7 August to 25 August 2000

**Organisers**: CF Barenghi (*Newcastle*), RJ Donnelly (*Oregon*), WF Vinen (*Birmingham*)

Report from the Organisers: CF Barenghi (Newcastle), RJ Donnelly (Oregon),

WF Vinen (Birmingham)

The subject of the programme was primarily superfluid turbulence and its explanation in terms of quantum vortex dynamics. As such it attracted researchers working in a number of fields: the superfluidity of helium-4 and of helium-3, superconductivity, equations of motion, quantized vortex dynamics and simulations of the dynamics, applications of the NLSE (Nonlinear Schrodinger Equation) to problems in helium-4 such as reconnection, and NLSE as a model of the Bose-Einstein Condensate (BEC) under various conditions. We were encouraged to find that perhaps 25 of the attendees could be classified as ‘young’ compared to some of us who have been active for many years. Many professions were represented too: low temperature experimentalists and theorists, applied mathematicians and even one cryogenic engineer who undertook to let us know what is needed on the applied side. All of this worked to make a very exciting three weeks, and we trust that collaborations begun here will acknowledge the crucial role of the Institute in carrying all this out.

A number of exciting new developments were reported and they are listed below, in no particular order. Others would undoubtedly make a different list, for much new material was presented. At the same time many unsolved problems were identified, and progress towards their solution will have been greatly accelerated by discussions at the Institute.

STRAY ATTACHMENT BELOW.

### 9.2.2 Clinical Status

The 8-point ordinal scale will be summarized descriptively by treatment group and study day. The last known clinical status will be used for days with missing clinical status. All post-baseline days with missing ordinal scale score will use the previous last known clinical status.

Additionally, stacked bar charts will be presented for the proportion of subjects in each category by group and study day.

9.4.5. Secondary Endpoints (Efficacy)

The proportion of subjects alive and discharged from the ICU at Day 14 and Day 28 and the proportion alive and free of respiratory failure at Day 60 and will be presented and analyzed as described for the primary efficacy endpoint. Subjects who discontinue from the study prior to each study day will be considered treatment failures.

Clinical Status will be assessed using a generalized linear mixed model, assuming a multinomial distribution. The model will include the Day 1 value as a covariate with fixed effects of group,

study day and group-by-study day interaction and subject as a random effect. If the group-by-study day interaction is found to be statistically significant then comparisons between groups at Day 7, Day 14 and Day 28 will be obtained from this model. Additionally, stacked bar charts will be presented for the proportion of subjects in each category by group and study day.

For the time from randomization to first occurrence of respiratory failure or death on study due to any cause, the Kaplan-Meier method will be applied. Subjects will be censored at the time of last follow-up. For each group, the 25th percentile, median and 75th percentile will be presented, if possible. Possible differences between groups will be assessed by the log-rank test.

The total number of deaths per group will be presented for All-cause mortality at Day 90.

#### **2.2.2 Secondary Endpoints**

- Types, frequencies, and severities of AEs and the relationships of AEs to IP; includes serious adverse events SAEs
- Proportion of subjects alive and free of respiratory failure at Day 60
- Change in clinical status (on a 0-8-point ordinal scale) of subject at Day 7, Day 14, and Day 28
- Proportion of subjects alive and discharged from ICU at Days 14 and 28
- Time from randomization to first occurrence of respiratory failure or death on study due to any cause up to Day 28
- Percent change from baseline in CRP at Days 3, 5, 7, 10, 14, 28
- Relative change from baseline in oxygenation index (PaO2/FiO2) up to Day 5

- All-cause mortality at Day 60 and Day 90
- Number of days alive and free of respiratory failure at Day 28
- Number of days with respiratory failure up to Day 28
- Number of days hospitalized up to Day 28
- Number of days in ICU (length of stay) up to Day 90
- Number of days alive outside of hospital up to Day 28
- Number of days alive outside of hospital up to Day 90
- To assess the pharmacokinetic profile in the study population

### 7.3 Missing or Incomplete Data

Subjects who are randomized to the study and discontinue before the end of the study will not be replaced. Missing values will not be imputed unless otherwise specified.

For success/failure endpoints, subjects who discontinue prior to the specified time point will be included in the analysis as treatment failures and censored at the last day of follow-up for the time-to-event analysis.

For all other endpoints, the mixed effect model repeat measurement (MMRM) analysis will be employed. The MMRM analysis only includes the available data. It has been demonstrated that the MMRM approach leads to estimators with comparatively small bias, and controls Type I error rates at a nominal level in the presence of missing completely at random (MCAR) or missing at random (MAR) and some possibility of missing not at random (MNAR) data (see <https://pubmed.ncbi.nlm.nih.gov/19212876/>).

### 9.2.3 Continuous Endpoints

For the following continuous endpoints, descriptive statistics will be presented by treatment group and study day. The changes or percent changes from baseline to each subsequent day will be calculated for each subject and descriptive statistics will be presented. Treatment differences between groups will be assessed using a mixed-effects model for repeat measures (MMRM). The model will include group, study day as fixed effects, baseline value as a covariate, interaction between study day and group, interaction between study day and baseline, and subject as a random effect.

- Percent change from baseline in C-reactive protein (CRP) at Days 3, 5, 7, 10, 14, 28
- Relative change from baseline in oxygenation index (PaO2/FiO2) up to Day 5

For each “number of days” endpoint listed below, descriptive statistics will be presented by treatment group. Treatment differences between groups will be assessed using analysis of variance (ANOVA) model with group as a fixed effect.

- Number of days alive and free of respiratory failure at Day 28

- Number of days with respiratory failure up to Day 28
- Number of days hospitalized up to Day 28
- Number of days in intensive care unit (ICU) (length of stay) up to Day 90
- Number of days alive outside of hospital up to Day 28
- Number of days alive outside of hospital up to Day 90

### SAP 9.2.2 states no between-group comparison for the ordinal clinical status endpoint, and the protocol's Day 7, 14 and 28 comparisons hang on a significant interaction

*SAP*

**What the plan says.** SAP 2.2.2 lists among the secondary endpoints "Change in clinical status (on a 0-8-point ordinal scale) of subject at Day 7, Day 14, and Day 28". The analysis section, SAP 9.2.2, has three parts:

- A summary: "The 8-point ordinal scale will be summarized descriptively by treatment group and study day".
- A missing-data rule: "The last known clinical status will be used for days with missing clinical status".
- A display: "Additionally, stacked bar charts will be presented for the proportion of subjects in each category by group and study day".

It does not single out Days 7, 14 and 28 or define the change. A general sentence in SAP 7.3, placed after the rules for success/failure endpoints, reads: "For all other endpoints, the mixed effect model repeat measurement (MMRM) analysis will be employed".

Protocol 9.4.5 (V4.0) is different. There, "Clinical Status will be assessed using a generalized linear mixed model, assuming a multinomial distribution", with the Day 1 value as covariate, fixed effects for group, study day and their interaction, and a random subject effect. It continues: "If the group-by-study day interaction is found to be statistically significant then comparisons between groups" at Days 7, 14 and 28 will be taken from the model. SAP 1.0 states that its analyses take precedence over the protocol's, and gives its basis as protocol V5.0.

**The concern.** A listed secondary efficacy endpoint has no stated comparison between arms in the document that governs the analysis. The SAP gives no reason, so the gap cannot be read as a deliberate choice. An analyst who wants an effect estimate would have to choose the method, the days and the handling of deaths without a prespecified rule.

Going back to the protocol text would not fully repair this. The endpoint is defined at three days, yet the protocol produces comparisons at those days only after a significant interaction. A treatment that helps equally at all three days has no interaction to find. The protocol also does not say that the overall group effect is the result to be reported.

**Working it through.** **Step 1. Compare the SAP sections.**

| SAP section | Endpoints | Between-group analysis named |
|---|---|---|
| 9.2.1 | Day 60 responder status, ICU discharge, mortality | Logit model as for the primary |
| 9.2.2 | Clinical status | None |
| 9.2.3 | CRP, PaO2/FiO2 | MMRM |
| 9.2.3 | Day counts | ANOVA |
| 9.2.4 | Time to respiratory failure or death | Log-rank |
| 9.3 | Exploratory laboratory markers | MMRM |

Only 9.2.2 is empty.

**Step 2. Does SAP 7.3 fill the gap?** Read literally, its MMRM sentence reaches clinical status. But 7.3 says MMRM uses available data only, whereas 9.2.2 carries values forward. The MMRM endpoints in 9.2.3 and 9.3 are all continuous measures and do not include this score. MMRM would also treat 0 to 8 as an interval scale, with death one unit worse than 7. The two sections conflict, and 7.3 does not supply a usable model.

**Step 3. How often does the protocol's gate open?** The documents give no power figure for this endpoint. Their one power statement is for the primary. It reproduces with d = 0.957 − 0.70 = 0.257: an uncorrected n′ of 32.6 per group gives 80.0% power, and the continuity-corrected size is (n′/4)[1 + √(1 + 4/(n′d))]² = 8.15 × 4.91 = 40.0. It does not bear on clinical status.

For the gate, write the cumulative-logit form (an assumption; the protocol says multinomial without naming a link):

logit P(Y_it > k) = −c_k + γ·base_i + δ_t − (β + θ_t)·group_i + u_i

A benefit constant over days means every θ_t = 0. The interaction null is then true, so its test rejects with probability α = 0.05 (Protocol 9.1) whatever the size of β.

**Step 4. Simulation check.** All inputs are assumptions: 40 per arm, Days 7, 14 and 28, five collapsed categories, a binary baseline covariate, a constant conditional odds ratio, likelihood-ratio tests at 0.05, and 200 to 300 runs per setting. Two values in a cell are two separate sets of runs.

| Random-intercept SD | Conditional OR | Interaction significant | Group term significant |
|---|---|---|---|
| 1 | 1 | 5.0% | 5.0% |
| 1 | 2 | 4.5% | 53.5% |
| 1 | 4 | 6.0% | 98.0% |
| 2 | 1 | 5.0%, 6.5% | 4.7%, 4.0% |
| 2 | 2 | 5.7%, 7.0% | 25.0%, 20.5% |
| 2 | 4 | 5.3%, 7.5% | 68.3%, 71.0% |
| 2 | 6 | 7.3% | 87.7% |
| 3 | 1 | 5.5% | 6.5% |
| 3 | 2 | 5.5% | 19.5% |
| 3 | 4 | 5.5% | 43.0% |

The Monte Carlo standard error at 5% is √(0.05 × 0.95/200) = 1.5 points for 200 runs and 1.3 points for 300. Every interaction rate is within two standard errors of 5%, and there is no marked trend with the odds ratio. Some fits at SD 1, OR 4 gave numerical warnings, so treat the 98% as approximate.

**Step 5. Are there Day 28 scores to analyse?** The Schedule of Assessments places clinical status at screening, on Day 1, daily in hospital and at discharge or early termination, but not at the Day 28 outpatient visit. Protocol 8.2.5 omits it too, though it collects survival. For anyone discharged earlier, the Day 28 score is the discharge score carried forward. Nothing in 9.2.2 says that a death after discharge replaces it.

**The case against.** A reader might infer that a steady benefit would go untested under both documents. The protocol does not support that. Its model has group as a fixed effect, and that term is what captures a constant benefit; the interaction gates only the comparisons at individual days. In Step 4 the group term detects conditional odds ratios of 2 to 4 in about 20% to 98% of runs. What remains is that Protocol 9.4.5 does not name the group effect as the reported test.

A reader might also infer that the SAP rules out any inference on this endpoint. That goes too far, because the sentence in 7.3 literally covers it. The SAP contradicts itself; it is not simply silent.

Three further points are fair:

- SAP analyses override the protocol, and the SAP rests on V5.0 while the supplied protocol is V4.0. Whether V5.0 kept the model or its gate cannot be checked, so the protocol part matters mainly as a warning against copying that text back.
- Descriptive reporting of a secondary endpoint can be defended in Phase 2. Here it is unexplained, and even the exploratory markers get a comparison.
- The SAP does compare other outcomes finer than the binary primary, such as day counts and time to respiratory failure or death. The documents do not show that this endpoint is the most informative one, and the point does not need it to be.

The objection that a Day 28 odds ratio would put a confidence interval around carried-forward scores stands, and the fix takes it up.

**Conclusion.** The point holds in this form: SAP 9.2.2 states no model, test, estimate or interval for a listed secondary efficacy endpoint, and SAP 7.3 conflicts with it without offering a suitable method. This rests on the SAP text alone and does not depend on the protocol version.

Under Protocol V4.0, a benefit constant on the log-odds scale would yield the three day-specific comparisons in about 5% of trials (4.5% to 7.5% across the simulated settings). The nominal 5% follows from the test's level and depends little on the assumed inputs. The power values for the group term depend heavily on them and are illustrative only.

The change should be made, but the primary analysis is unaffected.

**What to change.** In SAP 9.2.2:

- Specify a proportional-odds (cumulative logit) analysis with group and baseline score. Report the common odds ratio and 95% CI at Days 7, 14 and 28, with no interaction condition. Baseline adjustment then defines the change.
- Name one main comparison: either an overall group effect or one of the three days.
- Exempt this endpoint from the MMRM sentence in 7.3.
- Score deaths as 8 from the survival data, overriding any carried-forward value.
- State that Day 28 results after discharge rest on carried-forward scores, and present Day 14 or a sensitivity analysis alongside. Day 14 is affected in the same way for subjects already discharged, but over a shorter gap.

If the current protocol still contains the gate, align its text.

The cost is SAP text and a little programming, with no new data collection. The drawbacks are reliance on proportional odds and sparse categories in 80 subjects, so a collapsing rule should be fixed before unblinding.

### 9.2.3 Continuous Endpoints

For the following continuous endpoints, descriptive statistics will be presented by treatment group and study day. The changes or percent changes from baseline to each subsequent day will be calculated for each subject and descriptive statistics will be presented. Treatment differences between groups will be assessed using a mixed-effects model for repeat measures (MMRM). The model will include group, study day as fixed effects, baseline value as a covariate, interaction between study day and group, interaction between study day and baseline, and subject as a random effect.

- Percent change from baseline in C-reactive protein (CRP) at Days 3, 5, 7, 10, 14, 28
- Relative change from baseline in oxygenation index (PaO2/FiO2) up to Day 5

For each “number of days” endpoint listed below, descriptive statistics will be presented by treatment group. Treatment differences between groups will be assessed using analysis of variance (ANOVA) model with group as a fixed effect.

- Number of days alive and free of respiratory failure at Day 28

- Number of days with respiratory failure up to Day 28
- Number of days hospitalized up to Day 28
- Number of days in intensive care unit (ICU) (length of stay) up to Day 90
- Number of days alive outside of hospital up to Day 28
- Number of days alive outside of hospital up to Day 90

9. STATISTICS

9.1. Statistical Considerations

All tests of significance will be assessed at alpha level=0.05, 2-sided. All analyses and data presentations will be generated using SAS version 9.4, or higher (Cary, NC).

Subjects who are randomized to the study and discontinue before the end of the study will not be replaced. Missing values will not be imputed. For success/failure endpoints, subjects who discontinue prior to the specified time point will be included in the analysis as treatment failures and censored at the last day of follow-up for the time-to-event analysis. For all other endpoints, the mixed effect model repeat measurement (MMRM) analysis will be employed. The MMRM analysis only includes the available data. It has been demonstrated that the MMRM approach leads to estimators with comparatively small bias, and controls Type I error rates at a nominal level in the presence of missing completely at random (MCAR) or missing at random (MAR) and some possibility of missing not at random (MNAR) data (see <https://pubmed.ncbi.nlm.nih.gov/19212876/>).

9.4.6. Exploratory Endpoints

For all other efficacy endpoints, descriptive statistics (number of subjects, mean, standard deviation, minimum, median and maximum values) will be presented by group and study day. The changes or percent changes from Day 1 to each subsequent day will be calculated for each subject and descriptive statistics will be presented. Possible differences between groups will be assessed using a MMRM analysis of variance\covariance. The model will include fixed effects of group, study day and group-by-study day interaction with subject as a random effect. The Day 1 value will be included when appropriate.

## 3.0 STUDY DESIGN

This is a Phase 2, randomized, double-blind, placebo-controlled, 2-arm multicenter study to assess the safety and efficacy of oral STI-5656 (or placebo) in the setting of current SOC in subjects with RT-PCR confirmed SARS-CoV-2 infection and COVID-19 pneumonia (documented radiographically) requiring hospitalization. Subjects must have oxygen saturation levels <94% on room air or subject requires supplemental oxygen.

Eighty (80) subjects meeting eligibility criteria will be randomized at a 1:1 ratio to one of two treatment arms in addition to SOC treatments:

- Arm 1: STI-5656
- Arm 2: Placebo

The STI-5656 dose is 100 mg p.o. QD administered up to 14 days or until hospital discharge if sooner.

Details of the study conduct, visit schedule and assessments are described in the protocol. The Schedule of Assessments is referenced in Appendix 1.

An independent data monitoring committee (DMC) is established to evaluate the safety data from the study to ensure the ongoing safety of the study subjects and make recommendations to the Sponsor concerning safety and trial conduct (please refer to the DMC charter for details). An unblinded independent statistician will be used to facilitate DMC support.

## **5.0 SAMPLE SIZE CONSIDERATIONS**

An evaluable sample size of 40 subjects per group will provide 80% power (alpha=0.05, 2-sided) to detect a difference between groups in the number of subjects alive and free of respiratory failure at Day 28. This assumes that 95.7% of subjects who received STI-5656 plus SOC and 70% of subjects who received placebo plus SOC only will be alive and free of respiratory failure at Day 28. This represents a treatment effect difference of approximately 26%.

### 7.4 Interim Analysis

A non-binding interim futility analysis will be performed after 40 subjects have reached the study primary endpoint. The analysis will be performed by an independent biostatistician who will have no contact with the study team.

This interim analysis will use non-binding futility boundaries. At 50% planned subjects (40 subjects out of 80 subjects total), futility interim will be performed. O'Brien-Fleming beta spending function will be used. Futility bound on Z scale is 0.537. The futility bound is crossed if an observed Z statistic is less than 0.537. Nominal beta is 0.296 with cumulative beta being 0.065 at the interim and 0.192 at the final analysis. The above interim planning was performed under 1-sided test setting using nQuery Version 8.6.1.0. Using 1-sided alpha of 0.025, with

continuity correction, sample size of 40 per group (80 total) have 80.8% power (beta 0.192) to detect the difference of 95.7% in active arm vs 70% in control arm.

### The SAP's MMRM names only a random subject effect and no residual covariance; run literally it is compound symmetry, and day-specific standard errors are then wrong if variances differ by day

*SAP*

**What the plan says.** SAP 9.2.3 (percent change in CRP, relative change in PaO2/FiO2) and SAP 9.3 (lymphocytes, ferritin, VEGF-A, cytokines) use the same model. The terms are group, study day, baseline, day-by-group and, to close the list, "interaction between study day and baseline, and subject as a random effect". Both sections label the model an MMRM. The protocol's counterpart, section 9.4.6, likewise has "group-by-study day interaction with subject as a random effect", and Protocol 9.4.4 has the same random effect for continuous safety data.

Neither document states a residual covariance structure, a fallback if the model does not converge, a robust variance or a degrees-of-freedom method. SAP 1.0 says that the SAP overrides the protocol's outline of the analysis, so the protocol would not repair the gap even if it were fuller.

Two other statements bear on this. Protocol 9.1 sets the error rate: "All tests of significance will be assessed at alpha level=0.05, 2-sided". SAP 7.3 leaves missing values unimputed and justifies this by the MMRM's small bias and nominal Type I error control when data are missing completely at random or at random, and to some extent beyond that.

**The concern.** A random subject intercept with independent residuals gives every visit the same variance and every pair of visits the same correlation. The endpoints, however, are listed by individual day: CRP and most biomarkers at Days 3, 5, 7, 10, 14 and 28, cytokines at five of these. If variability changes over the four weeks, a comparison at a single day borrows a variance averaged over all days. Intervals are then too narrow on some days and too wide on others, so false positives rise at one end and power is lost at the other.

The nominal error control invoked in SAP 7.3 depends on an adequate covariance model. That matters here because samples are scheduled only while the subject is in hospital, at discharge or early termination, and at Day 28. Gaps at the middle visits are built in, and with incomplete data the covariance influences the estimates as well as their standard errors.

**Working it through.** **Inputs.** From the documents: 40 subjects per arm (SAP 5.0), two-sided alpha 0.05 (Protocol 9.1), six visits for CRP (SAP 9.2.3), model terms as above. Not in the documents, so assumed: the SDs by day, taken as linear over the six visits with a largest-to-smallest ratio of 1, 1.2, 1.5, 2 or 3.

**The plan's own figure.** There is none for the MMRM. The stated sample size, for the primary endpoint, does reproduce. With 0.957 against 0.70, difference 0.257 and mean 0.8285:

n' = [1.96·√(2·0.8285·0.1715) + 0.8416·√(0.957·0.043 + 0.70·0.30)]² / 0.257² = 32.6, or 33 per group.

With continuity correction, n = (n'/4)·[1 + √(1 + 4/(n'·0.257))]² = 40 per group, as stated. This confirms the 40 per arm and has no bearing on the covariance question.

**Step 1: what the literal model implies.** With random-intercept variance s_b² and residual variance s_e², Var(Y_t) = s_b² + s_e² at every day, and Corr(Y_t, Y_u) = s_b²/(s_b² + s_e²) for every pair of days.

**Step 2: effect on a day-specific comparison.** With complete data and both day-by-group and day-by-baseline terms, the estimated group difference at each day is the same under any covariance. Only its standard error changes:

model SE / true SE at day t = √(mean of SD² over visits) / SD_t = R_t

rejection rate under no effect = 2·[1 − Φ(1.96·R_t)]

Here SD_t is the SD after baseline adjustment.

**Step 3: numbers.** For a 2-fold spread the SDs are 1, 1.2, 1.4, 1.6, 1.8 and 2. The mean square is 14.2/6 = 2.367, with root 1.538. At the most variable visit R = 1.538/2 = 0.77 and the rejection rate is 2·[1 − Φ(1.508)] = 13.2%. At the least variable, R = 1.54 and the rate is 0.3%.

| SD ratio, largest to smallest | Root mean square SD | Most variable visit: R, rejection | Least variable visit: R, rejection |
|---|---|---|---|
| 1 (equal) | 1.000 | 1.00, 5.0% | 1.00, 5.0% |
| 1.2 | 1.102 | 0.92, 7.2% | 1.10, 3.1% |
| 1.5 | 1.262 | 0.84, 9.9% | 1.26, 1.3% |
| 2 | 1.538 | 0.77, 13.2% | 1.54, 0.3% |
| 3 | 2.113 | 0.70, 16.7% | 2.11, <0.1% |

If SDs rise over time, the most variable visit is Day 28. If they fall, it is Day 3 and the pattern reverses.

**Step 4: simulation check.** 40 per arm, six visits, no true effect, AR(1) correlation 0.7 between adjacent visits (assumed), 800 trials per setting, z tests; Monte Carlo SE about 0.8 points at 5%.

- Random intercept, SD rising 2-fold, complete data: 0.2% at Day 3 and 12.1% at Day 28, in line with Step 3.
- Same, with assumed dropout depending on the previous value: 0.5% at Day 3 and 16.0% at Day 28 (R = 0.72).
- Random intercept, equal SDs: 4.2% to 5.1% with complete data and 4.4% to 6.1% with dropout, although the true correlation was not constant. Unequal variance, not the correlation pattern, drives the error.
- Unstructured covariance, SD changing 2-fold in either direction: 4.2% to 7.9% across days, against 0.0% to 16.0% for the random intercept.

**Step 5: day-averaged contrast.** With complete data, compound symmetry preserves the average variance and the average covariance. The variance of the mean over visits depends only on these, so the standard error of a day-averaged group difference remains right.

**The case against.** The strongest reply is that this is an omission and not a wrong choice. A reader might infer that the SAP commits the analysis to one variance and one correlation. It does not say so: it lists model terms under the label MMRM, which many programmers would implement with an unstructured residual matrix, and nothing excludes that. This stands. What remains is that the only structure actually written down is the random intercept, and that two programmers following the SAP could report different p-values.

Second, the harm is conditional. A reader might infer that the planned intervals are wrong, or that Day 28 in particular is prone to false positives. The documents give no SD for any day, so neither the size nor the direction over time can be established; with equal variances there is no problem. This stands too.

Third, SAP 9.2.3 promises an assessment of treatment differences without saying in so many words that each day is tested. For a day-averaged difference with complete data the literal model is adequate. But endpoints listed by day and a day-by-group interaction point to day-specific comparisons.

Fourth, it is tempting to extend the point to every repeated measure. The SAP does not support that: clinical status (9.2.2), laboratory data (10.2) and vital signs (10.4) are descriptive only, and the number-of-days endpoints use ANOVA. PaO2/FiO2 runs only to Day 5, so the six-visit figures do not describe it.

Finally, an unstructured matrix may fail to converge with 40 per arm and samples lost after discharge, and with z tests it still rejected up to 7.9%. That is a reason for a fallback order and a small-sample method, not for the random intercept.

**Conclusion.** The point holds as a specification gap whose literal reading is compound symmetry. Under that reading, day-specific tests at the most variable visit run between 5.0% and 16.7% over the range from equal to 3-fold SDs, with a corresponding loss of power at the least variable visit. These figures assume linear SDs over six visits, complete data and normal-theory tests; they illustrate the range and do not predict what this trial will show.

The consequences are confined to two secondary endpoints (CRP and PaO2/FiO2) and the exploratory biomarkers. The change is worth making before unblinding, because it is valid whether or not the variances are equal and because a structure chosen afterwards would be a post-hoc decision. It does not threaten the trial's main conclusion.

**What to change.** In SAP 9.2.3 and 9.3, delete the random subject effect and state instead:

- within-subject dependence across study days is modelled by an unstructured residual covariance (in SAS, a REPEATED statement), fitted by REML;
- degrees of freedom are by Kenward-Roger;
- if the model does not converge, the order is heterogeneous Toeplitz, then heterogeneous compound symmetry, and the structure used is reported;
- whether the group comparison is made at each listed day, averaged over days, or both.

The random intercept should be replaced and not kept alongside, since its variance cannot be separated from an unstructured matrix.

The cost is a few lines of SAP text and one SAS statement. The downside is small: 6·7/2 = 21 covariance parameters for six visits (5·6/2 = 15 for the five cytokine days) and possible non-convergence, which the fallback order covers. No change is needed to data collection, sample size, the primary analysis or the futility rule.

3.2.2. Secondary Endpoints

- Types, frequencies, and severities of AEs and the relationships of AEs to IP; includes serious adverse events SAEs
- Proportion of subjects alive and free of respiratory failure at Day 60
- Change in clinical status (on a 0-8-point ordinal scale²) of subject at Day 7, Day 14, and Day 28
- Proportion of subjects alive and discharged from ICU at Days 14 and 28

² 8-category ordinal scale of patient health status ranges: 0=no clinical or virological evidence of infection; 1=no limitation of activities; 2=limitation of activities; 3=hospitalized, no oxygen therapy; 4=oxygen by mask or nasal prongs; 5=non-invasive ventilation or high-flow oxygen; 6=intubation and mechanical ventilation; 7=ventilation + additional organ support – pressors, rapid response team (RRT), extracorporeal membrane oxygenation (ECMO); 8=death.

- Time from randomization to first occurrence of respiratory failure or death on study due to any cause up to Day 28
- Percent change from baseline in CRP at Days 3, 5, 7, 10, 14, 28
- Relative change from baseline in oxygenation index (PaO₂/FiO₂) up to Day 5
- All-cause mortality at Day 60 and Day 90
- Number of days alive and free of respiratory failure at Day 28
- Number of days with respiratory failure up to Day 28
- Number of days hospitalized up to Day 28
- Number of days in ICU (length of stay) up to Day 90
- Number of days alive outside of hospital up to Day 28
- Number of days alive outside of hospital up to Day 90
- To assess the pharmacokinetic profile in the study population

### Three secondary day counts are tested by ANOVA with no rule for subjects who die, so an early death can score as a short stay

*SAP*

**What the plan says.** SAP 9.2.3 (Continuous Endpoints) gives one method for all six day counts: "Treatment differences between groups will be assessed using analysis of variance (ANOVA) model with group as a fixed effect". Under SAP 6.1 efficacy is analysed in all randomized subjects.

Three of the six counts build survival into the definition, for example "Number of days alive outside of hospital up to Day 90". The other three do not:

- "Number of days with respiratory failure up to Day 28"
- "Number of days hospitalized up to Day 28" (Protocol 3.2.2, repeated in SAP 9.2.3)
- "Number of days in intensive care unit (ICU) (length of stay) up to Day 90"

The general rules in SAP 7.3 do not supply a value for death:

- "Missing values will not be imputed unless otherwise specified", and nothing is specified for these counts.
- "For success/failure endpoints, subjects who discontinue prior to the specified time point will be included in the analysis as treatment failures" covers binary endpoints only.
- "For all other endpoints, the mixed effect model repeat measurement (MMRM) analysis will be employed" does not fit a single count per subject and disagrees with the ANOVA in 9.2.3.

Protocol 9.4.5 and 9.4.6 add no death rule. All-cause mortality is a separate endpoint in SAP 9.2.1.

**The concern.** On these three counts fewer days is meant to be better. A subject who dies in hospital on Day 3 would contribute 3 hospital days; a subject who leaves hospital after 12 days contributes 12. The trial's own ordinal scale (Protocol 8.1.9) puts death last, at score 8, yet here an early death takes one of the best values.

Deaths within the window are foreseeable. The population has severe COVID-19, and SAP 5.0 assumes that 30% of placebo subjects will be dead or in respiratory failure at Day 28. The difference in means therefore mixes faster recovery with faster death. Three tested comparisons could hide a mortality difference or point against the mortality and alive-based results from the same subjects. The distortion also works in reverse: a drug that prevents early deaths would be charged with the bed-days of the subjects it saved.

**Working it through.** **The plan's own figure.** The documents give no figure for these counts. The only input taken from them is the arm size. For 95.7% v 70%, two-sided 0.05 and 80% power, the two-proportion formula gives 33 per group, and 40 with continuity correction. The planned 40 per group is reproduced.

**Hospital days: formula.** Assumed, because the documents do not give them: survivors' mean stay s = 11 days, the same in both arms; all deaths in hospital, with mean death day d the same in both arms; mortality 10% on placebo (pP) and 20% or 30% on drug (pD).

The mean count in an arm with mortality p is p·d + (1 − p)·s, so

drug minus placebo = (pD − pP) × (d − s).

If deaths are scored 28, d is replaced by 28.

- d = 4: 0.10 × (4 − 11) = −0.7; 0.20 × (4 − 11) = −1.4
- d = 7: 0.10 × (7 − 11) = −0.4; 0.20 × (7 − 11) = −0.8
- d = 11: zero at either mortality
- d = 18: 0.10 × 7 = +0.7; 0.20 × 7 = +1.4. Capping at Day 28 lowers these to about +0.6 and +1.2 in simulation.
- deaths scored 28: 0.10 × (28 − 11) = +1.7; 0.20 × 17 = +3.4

1. Recognition that vortex reconnections are important for

• the dynamics of the quantum vortex tangle; and

• the emission of excitations (phonons and protons) from reconnecting vortices.

The emission of phonons has been observed in simulations (Tsubota, Adams) and may be relevant to dissipation of kinetic energy at very low temperature (still need to quantify it). Phonon emission may also come from Kelvin waves. The emission of excitations may be detected experimentally, ideally in a way that measures the excitation energy.

2. Helium II offers a huge dynamical range that challenges classical turbulence models and tests fundamental turbulence theories (Oregon swept grid, convection in helium gas).

3. The NLSE is an approximate model for helium II, but realistic for a trapped BEC. Current work with NLSE is focused on

• numerics: 3-D work is now possible in complex situations such as turbulence (Nore) and vortex-ion interaction;

• analysis: vortex nucleation, studied mathematically using bifurcation theory; and

• graphics: advanced 3-D time dependent visualisation.

4. Experiments on trapped BECs now address vortex systems. All issues studied in the past in helium II and some new ones, from nucleation to interaction to dissipation to perhaps turbulence (experiments at ENS), are now available in new BEC systems which have the advantage of more controlled experimental conditions (boundaries, etc.) and the great sophistication of atomic physics. In this context the NLSE is a realistic model. An entirely new area of quantized vortex dynamics is available now for investigation.

5. Helium II turbulence at low temperatures T: Svistunov and Vinen’s conjectures of the importance of Kelvin waves have been demonstrated by Kivotides (evidence of a turbulent cascade which scales like k-1). Classically this is a new interesting type of cascade. The role of small vortex rings in the decay of helium II turbulence at low temperatures needs to be clarified.

6. New tools for self-consistent calculation of flows in the normal and superfluid components, taking account of the mutual friction from vortices which couple them, are now available to study helium II turbulence at T > 1 K (Kivotides, Idowu).